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Milk: The Debate

by ADMIN on JUNE 30, 2011


Cow’s Milk. To imbibe or not…


There’s a lot of debate surrounding cow’s milk. Some say: don’t drink it, it’s ‘poison’. Others are strong proponents of the white stuff to help with weight, muscle, and bone maintenance.


Because this dispute causes a lot of confusion, I’m going to bring you a closer look so that you may make an informed decision for yourself. For the sake of post length, I’ll be focusing on the nutritional aspects of the fluid, not how its produced.

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Added hormones

Though the link hasn’t been strongly established, there are theories that these extra hormones are not only the cause of girls maturing but also help to promote hormone-regulated cancers such as breast prostate.


In my opinion, yes, these theories may be the case. As an oncology dietitian I counsel my clients to avoid milk with added hormones.


The good news…


There are plenty of milk brands out there that have no added hormones – simply look at the label and choose wisely.

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Myth: Low fat milk has less nutrients that Whole milk.


False.


People debate that milk is ‘bad’ for us because it’s full of saturated fat and cholesterol; however, this is only when you choose whole or 2% milk over 1% or skim. (FYI: 2% milk is a very close relative of whole in terms of amount of saturated fat). I agree with this.


The good news…


Skim and low fat milk have just as much protein, calcium, potassium, and phosphorous as whole milk – simply without the heart-hurting saturated fat.

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Cow’s milk and weight loss.


The Dairy industry has been all over this statement – is there any truth to it? I have to admit that I’d been skeptical of such an overt declaration. That was until I went to the 2011 SCAN conference and listened to one expert presented on weight loss, showing very interesting milk-weight loss research.

It turns out that in several well-done studies, people who drank cow’s milk as part of a diet and exercise regimen lost the same amount of weight as those who followed the same exercise and dietary changes without the addition of milk.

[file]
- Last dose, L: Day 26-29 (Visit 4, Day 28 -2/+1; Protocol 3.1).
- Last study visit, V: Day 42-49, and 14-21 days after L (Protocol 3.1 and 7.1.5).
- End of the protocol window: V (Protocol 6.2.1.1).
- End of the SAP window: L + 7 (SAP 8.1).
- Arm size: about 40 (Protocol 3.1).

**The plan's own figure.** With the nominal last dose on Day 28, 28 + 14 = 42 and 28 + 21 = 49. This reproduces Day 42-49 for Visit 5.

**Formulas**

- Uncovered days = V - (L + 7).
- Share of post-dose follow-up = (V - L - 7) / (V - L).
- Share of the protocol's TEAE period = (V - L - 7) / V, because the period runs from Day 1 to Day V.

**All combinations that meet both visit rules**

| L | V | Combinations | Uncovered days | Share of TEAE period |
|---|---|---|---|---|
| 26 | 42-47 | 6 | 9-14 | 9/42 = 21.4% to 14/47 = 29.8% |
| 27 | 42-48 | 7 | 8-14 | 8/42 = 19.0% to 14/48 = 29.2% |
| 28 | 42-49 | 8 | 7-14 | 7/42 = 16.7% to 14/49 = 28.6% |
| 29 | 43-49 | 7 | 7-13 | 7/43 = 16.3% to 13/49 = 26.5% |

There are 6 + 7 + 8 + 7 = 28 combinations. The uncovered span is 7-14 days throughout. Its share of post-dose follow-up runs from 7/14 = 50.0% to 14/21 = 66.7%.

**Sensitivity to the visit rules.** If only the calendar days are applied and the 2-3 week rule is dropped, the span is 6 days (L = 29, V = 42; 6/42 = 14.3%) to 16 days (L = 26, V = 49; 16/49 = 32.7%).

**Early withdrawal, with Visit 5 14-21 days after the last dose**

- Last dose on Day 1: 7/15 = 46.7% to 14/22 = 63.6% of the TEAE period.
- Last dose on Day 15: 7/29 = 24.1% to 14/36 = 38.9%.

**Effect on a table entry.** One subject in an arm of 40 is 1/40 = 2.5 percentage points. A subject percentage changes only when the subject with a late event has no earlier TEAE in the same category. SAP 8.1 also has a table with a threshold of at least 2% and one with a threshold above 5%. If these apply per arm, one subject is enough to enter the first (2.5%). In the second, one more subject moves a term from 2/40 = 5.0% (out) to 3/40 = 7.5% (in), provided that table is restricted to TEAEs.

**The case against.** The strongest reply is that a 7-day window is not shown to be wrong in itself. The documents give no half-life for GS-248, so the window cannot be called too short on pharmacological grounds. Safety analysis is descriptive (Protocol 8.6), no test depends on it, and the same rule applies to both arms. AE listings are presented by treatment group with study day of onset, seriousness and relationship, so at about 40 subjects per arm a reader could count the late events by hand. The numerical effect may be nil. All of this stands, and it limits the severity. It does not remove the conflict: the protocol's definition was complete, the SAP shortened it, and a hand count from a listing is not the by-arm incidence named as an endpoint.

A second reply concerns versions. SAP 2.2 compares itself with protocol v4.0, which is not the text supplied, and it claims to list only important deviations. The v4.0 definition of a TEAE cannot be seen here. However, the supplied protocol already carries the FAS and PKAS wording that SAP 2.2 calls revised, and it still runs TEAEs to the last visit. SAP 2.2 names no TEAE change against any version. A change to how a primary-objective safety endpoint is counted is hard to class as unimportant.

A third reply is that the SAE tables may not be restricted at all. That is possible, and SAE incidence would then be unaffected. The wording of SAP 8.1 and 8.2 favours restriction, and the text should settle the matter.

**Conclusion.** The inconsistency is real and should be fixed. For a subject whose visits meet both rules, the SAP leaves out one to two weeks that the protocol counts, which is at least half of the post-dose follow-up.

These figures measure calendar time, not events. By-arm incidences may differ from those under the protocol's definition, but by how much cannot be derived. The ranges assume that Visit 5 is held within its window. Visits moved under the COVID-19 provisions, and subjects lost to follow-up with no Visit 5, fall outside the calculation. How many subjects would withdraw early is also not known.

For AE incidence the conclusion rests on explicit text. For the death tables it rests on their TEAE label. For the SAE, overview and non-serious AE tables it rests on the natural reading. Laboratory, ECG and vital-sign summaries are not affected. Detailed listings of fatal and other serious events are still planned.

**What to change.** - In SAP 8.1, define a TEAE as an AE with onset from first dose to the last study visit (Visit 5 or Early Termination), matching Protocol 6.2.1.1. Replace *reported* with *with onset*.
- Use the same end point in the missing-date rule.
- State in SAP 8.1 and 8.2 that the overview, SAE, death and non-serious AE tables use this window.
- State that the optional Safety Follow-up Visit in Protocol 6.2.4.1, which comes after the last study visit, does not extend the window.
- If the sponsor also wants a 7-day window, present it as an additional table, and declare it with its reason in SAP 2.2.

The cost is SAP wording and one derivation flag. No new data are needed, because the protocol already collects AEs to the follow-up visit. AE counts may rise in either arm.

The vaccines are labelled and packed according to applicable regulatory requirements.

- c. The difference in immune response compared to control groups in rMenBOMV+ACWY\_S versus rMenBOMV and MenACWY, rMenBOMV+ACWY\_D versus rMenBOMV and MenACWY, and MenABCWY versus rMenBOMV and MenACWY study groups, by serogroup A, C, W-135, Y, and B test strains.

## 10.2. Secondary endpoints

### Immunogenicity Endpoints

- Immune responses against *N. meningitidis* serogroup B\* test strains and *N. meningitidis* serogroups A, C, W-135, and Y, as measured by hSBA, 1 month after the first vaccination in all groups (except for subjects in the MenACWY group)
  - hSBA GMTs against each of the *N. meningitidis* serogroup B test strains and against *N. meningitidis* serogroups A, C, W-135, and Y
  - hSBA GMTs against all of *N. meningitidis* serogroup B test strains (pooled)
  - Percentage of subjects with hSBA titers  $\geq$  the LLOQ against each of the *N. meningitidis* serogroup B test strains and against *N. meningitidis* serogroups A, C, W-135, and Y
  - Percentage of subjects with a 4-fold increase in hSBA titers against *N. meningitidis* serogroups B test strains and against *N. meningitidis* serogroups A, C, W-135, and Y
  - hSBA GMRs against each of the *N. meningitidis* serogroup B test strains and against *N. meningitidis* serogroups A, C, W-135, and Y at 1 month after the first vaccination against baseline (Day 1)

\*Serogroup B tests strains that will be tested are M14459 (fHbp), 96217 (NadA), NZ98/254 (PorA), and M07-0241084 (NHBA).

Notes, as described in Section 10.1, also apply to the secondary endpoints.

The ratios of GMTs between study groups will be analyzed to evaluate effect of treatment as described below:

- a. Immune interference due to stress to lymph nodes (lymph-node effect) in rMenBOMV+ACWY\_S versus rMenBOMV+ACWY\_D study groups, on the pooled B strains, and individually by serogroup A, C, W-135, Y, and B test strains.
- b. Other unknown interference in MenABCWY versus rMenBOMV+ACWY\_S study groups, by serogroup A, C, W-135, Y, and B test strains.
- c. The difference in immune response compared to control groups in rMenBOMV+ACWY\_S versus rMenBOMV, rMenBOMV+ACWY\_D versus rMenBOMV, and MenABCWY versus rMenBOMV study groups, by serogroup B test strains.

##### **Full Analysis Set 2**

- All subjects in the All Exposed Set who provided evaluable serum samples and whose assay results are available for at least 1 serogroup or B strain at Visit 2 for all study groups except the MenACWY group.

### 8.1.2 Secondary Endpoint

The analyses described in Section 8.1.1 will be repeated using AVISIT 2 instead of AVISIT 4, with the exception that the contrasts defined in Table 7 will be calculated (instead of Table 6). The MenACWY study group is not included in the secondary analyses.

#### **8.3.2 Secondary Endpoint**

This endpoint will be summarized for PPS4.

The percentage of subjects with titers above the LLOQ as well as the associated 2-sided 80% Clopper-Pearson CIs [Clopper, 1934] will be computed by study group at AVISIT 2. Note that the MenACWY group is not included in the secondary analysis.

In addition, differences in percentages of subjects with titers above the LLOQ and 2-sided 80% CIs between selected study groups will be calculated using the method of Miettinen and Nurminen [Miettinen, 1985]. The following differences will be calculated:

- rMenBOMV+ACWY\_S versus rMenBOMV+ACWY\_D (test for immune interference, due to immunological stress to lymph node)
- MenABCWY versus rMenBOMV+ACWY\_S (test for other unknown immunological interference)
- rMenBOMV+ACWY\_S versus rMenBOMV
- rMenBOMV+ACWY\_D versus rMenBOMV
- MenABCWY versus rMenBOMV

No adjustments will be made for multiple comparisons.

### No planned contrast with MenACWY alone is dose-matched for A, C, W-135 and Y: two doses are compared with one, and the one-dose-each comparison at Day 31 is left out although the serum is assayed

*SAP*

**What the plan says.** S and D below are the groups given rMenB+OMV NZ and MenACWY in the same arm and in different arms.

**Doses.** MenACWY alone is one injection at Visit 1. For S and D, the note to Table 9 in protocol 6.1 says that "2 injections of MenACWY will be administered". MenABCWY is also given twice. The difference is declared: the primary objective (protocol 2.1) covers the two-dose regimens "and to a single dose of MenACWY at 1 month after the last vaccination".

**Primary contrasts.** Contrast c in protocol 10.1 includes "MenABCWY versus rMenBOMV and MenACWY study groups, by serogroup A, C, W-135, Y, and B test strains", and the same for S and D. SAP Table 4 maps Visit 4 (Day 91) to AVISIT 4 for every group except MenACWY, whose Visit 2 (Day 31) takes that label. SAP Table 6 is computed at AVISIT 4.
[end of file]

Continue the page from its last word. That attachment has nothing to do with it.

But here’s the clincher:


The people who drank milk had a higher level of lean body mass (muscle) and less fat mass compared to the other group (who had lost muscle mass and kept their fat mass relatively stable).


Bottom line: milk helped people gain more muscle and lose more fat mass than those who didn’t include milk in their dietary changes.


This is important because the increased muscle mass may help to keep your metabolism higher (you burn more calories) and therefore be helpful in keeping the weight OFF.


If you think that’s interesting – check this out.


Cow’s milk VS soy milk and muscle mass gain.

These studies astounded me. My jaw literally dropped when this was presented. Studies show that people who drink milk post-exercise had greater muscle protein accretion (more muscle mass built) than those who drank the amount of soy milk which had the same amount of protein and calories.


[[Over 12 weeks of resistance training, subjects drinking cow’s milk as part of their post-exercise recovery gained an average of 1.5 kgs (3.3 pounds) more than those drinking soy beverages.]]


What?! Yes, that’s what I said! Cow’s milk = more muscle gain than Soy milk.


Interestingly, soy is one of the few vegetables that is a complete protein – meaning that it contains all the amino acids (including the essential ones) that are needed for your body to build proteins. Other than soy and a couple other grains (quinoa, buckwheat, spirulina), animal products are our primary source of complete proteins.


Yet these studies demonstrated that although soy contains all the essential amino acids (EAAs), the amounts of these EAA’s fall much shorter than cow’s milk.


It’s the WHEY in the milk that contains these EAAs as well as the higher amount of LEUCINE, and amino acid that has been shown to stimulate anabolism (build up/increase) of muscle tissues more than other aminos.

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Highlights from this Milk Nutrition discussion:


Including 3 servings of dairy (1 cup milk, 6oz yogurt, 1oz cheese) along with a lower calorie diet and exercise program will help you build muscle mass (tone) and reduce fat mass. (Instead of just losing muscle mass and keeping fat mass the same when no dairy is included).


Drinking milk (or using whey protein) as part of your post-exercise recovery will allow you to build much more muscle than if you were to drink soy milk.

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